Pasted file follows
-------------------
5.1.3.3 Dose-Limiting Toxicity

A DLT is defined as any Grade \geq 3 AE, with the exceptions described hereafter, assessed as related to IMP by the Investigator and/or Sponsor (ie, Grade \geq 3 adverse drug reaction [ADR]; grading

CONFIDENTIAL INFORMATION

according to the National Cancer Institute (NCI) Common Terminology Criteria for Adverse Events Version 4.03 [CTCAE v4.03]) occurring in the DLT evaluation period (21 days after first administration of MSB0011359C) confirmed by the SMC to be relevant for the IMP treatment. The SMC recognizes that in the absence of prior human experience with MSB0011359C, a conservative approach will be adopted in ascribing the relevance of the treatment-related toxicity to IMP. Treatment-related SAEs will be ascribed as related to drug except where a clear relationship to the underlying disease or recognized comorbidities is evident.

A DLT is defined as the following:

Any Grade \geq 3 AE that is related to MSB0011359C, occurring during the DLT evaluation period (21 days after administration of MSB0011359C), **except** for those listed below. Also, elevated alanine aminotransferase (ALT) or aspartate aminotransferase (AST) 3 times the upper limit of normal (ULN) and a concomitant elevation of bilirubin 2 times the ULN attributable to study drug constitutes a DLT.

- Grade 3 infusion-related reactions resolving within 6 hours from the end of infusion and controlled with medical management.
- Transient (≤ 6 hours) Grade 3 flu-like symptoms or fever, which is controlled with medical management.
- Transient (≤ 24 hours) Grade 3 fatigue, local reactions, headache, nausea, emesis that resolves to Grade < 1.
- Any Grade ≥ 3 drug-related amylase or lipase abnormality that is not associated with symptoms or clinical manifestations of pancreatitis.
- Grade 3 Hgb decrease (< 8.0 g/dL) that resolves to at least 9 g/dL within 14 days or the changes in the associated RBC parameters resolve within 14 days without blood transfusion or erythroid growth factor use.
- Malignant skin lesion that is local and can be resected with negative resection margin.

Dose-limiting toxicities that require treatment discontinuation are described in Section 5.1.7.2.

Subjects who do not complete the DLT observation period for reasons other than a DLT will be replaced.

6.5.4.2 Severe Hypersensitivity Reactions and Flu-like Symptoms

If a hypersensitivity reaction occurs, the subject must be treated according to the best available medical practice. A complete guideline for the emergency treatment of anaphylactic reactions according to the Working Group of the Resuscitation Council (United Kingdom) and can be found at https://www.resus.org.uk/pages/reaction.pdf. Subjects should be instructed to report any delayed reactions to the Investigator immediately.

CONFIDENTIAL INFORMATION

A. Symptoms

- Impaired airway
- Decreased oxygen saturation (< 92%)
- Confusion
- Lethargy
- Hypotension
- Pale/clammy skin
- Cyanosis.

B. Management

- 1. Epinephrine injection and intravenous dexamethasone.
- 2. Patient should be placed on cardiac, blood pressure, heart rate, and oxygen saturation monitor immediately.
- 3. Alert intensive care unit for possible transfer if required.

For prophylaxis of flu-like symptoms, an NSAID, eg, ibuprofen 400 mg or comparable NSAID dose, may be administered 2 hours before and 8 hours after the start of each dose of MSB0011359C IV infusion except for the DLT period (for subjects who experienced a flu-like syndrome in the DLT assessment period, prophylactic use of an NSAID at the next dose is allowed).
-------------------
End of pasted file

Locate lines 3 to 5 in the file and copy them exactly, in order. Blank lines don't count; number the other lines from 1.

CONFIDENTIAL INFORMATION

according to the National Cancer Institute (NCI) Common Terminology Criteria for Adverse Events Version 4.03 [CTCAE v4.03]) occurring in the DLT evaluation period (21 days after first administration of MSB0011359C) confirmed by the SMC to be relevant for the IMP treatment. The SMC recognizes that in the absence of prior human experience with MSB0011359C, a conservative approach will be adopted in ascribing the relevance of the treatment-related toxicity to IMP. Treatment-related SAEs will be ascribed as related to drug except where a clear relationship to the underlying disease or recognized comorbidities is evident.

A DLT is defined as the following: